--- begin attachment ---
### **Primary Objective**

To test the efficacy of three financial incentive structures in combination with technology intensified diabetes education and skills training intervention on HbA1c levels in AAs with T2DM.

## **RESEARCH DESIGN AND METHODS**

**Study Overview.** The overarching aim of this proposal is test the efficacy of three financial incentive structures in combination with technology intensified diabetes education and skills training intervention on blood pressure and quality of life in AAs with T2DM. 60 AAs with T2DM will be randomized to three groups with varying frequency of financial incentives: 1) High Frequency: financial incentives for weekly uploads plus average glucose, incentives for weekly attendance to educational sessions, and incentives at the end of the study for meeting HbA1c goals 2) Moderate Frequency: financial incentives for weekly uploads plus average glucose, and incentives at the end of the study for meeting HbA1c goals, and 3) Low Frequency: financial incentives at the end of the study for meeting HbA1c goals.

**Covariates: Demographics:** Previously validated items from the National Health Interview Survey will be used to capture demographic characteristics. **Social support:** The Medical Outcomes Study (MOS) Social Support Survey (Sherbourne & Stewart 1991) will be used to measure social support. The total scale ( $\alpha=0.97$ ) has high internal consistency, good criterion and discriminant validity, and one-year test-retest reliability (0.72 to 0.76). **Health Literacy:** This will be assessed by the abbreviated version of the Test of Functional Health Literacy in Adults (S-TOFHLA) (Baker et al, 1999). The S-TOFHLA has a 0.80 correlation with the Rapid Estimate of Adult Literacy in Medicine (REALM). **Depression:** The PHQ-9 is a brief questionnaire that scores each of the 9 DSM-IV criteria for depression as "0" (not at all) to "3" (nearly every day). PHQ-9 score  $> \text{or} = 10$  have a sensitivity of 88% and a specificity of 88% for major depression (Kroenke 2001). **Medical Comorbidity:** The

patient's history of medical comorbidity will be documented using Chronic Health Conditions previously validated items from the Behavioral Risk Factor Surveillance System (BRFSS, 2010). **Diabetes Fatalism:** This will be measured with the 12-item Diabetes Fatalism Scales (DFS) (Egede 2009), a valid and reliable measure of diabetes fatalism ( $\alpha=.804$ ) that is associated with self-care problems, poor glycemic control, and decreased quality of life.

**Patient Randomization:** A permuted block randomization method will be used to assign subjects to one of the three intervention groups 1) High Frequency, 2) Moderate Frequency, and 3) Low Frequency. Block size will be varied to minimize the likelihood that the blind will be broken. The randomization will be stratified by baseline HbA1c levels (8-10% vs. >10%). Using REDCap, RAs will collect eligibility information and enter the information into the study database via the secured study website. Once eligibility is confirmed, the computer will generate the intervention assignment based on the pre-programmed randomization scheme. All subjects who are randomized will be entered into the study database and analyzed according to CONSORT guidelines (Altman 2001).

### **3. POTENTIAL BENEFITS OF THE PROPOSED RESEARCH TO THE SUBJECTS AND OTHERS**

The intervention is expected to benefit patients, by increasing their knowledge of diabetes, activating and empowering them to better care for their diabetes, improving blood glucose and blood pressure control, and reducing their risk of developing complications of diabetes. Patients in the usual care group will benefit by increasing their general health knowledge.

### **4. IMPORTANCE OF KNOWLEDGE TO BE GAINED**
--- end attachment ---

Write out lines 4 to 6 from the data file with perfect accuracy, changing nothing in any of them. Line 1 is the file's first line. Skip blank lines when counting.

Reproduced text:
**Study Overview.** The overarching aim of this proposal is test the efficacy of three financial incentive structures in combination with technology intensified diabetes education and skills training intervention on blood pressure and quality of life in AAs with T2DM. 60 AAs with T2DM will be randomized to three groups with varying frequency of financial incentives: 1) High Frequency: financial incentives for weekly uploads plus average glucose, incentives for weekly attendance to educational sessions, and incentives at the end of the study for meeting HbA1c goals 2) Moderate Frequency: financial incentives for weekly uploads plus average glucose, and incentives at the end of the study for meeting HbA1c goals, and 3) Low Frequency: financial incentives at the end of the study for meeting HbA1c goals.

**Covariates: Demographics:** Previously validated items from the National Health Interview Survey will be used to capture demographic characteristics. **Social support:** The Medical Outcomes Study (MOS) Social Support Survey (Sherbourne & Stewart 1991) will be used to measure social support. The total scale ( $\alpha=0.97$ ) has high internal consistency, good criterion and discriminant validity, and one-year test-retest reliability (0.72 to 0.76). **Health Literacy:** This will be assessed by the abbreviated version of the Test of Functional Health Literacy in Adults (S-TOFHLA) (Baker et al, 1999). The S-TOFHLA has a 0.80 correlation with the Rapid Estimate of Adult Literacy in Medicine (REALM). **Depression:** The PHQ-9 is a brief questionnaire that scores each of the 9 DSM-IV criteria for depression as "0" (not at all) to "3" (nearly every day). PHQ-9 score  $> \text{or} = 10$  have a sensitivity of 88% and a specificity of 88% for major depression (Kroenke 2001). **Medical Comorbidity:** The

patient's history of medical comorbidity will be documented using Chronic Health Conditions previously validated items from the Behavioral Risk Factor Surveillance System (BRFSS, 2010). **Diabetes Fatalism:** This will be measured with the 12-item Diabetes Fatalism Scales (DFS) (Egede 2009), a valid and reliable measure of diabetes fatalism ( $\alpha=.804$ ) that is associated with self-care problems, poor glycemic control, and decreased quality of life.